It is regrettable that the land had been obtained by Moolchand Kharaiti Ram Trust which claims to be charitable and St. Stephens Hospital run by the Missionaries admittedly for charity, are questioning the very conditions for which they have come into being and it appears with the passage of time they have lost the very purpose of their establishment. In our opinion they should have welcomed the conditions imposed by the Government, considering their objectives and for the purpose, they have obtained the land. Two other hospitals, namely, Sita Ram Bhartia Institute of Science & Research and Foundation for Applied Research in Cancer also cannot wriggle out of their such obligations.
The action of the State cannot be said to be unauthorized, illegal or arbitrary in any manner whatsoever and is in furtherance of the very objectives for which the medical profession exists, it added
The court also made important observations in the light of growing commercialisation of healthcare, the court observed
It is very unfortunate that by and large the hospitals have now become centers of commercial exploitation and instances have come to notice when a dead body is kept as security for clearance of bills of hospitals which is per se illegal and criminal act. In future, whenever such an act is reported to the police, it is supposed to register a case against management of Hospital and all concerned doctors involved in such inhumane act, which destroys the basic principles of human dignity and tantamount to a criminal breach of the trust reposed in the medical profession.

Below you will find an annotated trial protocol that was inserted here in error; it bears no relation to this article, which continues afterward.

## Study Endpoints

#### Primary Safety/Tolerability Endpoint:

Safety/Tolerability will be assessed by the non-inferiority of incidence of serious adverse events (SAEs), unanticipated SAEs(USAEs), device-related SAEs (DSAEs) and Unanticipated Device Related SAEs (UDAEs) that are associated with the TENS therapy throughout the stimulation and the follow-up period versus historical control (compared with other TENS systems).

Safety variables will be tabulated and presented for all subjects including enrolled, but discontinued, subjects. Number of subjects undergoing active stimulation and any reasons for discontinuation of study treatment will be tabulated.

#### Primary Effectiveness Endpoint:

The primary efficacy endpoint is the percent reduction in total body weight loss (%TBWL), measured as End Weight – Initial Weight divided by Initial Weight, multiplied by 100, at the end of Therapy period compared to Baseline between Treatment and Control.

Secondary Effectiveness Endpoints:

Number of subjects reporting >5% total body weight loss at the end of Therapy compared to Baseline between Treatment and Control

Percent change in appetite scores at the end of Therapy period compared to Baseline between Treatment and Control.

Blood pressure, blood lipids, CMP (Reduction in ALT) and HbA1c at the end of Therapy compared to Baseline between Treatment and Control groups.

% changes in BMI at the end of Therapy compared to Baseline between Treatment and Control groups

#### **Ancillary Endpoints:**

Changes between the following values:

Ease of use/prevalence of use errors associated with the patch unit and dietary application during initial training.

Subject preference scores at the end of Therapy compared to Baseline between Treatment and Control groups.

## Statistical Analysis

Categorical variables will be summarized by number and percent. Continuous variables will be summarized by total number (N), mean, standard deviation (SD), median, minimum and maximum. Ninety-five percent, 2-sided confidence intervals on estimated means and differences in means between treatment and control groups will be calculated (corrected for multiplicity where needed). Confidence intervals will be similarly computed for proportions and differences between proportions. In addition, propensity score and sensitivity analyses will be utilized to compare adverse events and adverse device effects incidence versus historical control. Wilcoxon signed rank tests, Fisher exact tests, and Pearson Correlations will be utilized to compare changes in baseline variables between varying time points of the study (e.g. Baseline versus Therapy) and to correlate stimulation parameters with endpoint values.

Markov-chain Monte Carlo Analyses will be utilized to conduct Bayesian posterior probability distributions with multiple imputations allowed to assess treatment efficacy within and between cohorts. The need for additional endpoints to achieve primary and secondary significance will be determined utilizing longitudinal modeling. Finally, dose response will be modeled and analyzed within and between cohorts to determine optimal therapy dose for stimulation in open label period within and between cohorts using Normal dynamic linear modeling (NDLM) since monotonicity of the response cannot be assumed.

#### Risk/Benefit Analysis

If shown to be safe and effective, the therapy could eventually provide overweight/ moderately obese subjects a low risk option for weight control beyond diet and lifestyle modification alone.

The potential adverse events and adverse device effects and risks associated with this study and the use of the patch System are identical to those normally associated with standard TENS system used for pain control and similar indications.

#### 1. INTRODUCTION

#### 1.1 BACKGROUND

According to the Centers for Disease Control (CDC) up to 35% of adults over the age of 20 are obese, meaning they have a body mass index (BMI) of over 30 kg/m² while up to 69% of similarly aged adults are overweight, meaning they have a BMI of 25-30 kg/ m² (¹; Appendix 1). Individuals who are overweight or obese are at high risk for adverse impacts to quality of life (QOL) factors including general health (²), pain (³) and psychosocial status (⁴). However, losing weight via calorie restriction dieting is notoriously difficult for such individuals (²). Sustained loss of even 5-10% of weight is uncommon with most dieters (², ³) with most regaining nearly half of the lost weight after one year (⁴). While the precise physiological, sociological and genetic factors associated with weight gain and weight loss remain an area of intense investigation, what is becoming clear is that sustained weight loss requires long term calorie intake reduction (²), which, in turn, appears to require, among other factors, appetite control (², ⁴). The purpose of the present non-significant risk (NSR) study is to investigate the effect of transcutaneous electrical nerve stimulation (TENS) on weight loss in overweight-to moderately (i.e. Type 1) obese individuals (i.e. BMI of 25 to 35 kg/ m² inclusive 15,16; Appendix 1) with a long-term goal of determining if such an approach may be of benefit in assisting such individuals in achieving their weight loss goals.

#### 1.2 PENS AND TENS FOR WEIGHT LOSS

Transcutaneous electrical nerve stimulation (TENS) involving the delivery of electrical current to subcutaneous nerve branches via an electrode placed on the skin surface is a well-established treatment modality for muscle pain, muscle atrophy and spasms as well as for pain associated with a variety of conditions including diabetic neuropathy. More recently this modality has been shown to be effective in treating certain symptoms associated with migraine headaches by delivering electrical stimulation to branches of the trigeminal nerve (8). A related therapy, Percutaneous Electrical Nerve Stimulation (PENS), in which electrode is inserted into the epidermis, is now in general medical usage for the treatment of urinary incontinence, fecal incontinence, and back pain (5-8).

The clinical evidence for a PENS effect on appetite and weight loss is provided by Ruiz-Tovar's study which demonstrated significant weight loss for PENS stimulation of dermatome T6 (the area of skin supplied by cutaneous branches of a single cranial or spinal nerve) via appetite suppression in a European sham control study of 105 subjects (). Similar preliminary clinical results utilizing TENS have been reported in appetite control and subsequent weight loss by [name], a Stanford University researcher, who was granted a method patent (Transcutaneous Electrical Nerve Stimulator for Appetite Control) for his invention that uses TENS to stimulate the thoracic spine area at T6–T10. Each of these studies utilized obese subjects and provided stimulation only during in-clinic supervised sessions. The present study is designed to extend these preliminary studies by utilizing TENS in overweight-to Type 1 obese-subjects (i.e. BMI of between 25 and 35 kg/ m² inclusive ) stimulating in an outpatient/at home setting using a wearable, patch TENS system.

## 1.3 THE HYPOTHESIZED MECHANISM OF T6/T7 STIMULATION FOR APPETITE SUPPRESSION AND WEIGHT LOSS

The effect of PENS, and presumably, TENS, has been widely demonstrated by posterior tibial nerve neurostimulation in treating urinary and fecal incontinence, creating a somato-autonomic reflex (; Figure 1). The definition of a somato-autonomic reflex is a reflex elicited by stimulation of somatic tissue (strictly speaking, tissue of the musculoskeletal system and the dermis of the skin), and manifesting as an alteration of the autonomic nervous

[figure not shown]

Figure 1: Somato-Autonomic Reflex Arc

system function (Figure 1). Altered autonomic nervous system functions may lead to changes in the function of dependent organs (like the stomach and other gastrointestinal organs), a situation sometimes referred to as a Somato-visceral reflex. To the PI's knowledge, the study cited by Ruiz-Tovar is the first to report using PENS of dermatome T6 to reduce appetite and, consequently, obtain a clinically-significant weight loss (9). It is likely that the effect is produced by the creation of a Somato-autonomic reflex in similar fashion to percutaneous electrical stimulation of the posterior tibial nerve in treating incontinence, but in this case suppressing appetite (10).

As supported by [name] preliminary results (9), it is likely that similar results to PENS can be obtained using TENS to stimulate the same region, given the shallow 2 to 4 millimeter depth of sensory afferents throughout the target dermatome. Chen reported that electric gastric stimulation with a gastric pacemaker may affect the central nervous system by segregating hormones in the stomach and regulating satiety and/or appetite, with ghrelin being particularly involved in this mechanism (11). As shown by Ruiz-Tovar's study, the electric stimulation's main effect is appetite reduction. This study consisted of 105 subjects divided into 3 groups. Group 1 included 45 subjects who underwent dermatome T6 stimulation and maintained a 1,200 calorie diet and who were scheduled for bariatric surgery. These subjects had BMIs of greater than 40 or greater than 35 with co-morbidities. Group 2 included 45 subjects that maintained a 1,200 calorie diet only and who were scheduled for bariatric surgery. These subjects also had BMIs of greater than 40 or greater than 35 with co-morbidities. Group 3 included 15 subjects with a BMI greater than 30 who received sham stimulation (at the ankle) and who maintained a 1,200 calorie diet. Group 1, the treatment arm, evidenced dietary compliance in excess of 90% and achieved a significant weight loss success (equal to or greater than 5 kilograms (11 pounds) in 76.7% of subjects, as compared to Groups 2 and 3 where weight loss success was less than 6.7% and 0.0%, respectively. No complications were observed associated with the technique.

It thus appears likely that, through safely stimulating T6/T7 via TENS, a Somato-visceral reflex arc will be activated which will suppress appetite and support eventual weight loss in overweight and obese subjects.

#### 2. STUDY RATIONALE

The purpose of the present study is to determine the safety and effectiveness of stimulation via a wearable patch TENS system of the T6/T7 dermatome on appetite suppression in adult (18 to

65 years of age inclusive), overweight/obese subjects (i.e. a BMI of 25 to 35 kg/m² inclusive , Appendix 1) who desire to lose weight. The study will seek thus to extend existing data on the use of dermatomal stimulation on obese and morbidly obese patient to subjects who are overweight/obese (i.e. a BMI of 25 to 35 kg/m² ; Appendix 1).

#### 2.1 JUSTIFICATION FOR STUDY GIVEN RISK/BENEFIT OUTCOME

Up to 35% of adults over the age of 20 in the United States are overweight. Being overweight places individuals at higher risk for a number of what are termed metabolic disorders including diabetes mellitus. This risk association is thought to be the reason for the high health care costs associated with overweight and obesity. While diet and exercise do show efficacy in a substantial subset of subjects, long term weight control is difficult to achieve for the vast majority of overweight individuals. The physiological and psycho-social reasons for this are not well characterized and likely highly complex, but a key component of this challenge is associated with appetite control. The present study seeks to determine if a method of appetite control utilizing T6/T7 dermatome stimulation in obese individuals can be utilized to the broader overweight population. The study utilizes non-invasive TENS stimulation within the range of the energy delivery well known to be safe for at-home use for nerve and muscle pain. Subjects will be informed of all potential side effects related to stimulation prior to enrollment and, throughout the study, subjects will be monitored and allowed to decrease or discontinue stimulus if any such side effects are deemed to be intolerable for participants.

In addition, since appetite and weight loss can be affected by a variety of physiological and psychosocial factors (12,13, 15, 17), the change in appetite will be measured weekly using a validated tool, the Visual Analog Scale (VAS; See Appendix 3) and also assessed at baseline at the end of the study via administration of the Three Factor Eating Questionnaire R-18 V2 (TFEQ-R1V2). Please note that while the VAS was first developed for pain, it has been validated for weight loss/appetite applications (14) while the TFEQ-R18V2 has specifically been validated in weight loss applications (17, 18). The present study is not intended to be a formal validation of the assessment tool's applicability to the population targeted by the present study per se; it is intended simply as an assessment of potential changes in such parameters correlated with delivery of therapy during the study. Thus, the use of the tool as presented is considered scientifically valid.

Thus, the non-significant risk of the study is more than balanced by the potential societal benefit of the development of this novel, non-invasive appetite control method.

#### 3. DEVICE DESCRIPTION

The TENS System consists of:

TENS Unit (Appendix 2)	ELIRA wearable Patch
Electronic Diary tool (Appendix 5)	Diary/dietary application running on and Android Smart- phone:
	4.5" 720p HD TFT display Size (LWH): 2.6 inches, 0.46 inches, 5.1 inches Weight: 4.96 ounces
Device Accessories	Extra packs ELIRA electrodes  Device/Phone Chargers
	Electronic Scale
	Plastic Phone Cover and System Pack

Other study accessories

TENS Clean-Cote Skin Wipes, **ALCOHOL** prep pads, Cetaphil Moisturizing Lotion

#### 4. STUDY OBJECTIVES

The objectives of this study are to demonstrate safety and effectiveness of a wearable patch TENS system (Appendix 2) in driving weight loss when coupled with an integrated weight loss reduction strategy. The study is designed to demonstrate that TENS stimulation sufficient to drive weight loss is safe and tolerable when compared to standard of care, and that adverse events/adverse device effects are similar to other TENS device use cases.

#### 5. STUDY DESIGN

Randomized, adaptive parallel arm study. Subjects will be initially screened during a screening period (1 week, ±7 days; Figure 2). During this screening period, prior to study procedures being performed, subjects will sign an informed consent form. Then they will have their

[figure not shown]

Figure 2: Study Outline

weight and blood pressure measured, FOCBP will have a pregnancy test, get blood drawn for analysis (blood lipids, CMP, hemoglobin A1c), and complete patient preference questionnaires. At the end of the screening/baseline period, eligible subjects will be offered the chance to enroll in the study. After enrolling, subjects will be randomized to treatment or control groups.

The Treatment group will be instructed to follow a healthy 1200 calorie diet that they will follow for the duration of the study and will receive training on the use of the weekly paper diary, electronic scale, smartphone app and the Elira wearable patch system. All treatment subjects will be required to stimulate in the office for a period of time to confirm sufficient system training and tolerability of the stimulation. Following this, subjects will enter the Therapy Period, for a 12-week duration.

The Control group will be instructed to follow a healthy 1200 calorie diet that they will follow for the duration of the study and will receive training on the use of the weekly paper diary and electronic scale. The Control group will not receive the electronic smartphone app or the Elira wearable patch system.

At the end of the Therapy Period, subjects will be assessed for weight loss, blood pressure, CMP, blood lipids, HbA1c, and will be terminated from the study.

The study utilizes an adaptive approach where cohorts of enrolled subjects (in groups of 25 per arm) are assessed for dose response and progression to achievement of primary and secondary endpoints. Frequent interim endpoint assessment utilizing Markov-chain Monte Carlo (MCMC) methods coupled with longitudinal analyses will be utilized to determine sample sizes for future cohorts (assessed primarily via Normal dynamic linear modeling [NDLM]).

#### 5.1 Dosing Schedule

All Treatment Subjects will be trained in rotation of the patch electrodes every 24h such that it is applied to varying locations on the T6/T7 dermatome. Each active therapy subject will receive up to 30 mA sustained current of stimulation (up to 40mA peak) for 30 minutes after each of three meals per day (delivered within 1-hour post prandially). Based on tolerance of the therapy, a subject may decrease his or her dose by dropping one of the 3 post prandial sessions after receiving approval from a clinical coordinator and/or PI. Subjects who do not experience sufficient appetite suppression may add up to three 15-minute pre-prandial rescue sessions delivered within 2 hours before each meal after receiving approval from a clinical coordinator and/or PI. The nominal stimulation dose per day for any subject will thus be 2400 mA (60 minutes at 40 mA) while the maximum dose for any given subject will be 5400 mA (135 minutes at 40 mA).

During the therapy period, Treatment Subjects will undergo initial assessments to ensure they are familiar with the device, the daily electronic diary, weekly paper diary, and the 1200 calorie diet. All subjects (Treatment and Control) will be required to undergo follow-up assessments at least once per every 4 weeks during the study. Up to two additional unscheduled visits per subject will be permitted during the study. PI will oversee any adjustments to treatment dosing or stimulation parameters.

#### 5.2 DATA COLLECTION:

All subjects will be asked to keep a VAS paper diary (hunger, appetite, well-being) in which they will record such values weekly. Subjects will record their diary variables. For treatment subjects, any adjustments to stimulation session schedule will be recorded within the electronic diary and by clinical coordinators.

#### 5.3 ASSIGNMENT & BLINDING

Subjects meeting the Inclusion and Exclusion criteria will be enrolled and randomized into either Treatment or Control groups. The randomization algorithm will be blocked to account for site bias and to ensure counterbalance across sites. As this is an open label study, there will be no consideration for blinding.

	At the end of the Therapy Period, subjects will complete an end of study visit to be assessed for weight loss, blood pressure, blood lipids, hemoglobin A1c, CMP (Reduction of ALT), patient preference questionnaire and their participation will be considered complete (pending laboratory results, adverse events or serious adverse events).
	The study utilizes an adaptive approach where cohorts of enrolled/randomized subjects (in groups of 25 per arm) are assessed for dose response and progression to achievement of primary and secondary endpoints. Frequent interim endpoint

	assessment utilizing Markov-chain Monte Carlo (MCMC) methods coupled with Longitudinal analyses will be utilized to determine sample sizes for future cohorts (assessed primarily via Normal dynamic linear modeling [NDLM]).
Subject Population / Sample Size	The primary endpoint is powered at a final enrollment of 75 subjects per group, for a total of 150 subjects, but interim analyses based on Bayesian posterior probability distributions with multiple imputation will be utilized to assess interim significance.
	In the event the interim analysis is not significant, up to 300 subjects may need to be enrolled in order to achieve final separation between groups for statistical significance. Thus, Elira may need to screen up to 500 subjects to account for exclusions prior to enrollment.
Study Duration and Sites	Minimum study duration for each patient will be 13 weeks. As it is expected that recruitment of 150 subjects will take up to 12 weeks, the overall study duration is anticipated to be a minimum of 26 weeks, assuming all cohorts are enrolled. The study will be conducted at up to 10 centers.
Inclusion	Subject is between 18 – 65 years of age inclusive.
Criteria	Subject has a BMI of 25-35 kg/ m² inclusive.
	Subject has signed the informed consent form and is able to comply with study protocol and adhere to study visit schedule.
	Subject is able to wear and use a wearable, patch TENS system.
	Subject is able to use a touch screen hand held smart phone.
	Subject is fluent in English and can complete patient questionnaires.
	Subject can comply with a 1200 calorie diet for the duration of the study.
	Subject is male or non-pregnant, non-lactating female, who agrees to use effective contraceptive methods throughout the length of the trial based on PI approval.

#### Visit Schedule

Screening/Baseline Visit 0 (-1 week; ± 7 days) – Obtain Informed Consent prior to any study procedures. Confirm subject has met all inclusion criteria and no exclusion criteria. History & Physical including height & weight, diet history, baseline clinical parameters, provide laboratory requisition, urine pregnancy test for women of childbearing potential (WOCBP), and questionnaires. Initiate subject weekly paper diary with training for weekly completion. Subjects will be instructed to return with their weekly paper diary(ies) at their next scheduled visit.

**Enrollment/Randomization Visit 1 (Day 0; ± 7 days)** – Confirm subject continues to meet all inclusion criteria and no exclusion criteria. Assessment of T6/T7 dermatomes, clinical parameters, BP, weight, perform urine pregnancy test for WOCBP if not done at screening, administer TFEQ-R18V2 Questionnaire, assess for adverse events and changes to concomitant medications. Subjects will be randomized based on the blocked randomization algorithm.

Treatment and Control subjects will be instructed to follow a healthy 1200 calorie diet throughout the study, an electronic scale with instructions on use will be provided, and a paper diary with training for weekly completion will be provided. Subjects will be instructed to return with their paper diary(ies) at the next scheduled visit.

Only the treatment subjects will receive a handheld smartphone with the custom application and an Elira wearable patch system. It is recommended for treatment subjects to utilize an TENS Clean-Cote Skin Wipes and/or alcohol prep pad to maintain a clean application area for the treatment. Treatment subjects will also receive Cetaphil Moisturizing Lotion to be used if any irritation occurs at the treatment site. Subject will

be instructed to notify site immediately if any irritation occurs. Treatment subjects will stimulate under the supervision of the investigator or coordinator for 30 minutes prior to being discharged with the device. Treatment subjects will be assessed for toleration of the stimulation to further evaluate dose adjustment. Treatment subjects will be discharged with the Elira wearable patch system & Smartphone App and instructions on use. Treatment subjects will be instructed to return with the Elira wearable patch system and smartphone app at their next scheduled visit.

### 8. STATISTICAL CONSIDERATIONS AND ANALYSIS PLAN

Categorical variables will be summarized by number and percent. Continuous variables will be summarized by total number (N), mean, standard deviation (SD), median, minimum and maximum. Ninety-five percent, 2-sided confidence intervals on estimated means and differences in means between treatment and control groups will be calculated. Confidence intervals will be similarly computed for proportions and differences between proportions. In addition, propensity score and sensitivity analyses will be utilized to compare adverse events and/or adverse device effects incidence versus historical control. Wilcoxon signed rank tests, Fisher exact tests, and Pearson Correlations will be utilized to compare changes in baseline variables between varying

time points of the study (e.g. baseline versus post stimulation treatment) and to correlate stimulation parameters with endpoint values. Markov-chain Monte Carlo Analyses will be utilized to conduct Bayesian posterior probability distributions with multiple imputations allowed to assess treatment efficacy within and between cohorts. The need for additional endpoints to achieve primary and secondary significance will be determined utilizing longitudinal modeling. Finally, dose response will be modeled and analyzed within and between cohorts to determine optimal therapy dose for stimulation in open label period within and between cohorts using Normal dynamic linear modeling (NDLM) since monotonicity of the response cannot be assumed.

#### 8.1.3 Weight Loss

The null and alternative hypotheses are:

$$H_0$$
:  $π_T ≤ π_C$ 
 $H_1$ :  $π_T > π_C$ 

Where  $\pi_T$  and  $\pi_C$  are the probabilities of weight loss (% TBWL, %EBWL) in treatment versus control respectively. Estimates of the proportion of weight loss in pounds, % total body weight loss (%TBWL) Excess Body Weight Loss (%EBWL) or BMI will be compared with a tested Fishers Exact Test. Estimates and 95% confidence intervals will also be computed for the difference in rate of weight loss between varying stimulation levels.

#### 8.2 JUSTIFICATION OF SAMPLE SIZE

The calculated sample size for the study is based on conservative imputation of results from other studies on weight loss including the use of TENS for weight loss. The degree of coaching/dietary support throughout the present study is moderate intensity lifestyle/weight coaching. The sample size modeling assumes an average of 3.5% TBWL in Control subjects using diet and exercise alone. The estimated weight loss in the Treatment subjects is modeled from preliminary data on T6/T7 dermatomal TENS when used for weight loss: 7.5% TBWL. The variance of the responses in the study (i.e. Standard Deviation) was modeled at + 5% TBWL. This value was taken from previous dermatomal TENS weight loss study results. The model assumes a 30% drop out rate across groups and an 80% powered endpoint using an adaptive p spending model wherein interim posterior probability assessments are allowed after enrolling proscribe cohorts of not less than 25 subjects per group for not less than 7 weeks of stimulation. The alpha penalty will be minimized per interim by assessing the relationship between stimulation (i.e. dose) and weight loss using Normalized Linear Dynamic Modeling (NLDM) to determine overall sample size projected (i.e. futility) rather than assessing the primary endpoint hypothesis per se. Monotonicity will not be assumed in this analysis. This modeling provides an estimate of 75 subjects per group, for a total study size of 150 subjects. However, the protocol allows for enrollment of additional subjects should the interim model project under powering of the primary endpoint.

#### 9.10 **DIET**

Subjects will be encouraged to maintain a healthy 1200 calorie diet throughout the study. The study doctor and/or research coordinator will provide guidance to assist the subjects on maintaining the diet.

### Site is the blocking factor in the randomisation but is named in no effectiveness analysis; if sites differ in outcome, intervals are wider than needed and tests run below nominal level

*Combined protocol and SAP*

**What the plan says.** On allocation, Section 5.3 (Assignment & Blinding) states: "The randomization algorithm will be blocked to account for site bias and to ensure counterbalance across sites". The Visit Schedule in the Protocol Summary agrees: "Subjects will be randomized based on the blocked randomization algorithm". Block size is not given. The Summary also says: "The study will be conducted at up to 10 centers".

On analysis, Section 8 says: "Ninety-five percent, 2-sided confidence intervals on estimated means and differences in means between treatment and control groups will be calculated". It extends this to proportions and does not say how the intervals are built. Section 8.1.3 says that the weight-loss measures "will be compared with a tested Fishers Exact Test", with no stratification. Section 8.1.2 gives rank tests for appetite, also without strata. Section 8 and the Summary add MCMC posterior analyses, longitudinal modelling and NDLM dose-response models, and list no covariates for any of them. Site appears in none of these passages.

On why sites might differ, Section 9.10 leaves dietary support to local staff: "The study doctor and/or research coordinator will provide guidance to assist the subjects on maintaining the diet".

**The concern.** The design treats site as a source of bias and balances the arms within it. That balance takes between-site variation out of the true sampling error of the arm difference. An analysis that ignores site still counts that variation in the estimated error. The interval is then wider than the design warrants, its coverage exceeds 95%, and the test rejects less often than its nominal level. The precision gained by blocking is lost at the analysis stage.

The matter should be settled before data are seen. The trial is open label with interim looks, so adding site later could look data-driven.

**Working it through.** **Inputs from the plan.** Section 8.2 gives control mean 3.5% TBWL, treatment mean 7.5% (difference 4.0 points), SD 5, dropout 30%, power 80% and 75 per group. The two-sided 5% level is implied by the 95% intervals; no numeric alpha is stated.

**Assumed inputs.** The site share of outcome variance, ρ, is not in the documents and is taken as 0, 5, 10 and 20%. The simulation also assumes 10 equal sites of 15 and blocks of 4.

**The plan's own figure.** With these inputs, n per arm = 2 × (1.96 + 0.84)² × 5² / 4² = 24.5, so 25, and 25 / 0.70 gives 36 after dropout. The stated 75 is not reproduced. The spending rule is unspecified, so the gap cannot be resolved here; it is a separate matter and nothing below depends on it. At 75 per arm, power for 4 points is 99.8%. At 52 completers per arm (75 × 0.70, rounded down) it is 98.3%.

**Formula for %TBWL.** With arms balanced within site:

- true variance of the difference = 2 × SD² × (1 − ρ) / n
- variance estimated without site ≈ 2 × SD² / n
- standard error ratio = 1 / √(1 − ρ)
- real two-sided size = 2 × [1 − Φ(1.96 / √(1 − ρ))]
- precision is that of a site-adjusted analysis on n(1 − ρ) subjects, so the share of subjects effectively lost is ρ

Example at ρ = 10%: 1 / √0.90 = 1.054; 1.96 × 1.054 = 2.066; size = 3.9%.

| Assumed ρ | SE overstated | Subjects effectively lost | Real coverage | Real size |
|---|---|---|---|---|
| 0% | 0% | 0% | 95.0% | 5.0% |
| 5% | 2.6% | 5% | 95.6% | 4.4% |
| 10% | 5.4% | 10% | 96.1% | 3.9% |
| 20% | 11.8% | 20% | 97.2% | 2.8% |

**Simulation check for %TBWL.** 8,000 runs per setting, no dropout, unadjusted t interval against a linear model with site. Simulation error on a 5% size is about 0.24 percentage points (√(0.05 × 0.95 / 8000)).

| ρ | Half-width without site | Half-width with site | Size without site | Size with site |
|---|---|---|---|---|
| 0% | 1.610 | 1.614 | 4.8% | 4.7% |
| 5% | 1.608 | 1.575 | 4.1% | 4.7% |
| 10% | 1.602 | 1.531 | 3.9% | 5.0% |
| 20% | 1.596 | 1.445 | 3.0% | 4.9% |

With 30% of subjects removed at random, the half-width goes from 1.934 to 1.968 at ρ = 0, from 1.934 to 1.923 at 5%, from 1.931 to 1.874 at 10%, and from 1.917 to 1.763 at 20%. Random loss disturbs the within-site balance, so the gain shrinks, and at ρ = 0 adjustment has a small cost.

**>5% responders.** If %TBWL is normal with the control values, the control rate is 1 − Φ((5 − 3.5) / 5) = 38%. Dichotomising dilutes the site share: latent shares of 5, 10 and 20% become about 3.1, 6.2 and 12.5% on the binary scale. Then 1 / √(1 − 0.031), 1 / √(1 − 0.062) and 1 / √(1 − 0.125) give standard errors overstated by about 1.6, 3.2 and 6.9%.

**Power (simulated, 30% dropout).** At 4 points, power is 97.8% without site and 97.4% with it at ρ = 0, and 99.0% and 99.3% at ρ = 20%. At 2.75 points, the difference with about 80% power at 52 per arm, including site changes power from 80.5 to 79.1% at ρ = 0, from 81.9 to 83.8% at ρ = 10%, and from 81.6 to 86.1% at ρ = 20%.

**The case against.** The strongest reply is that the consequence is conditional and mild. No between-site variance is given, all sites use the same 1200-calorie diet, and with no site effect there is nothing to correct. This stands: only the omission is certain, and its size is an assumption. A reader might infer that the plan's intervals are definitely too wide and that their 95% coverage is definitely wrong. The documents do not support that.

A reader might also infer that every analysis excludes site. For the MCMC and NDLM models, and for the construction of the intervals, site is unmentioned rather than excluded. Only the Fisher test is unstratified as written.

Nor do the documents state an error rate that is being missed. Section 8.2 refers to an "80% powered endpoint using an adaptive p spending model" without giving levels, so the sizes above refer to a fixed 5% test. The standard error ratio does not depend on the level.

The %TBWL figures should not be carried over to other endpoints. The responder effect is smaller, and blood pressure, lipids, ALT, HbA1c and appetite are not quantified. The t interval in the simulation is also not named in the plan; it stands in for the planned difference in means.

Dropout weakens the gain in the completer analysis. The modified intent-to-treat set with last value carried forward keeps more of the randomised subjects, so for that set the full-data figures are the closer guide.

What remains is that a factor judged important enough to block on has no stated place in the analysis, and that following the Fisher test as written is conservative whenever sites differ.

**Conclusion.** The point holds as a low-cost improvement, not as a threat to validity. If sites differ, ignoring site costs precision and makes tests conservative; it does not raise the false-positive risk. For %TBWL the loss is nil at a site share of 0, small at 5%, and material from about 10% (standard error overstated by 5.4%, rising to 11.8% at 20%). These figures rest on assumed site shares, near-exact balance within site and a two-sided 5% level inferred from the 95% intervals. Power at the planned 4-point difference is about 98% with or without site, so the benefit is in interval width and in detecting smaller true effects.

The hospitals nowadays have fivestar facilities. The entire concept has been changed to make commercial gains. They are becoming unaffordable. The charges are phenomenally high, and at times unrealistic to the service provided. The dark side of such hospitals can be illuminated only by sharing obligation towards economically weaker sections of the society. It would be almost inhuman to deny proper treatment to the poor owing to economic condition and when hospitals claim that they are doing charity at their own level, we find impugned order dated 2.2.2012 is simply an expression to the aforesaid activity which has been given a channelized form.
The bench categorically stated that the poor cannot be deprived of treatment, because of the economic disability
The poor cannot be deprived of the treatment by the best physician due to his economic disability in case he requires it. It is the obligation on the medical professionals, hospitals, the State and all concerned to ensure that such person is given treatment and not deprived of the same due to poverty. That is what is envisaged in the Constitution also. On the making of a doctor, the State spends and invests a huge amount of public money and it is the corresponding obligation to serve the needy and the treatment cannot be refused on the ground of financial inability of the patient to bear it. To such an extent, the right and moral obligation can be enforced and that precisely has been done by issuance of the impugned directions to provide free treatment in IPD and OPD to economically weaker sections of society. They have suffered so long and benefit has not percolated down to them of distributive justice and they are deprived of equal justice and proper treatment due to lack of financial means.
With these observations, the apex court upheld the order of the Delhi government further asking the Delhi government to provide periodic reports on compliance with its order. The court added that hospitals that resist will lose their license.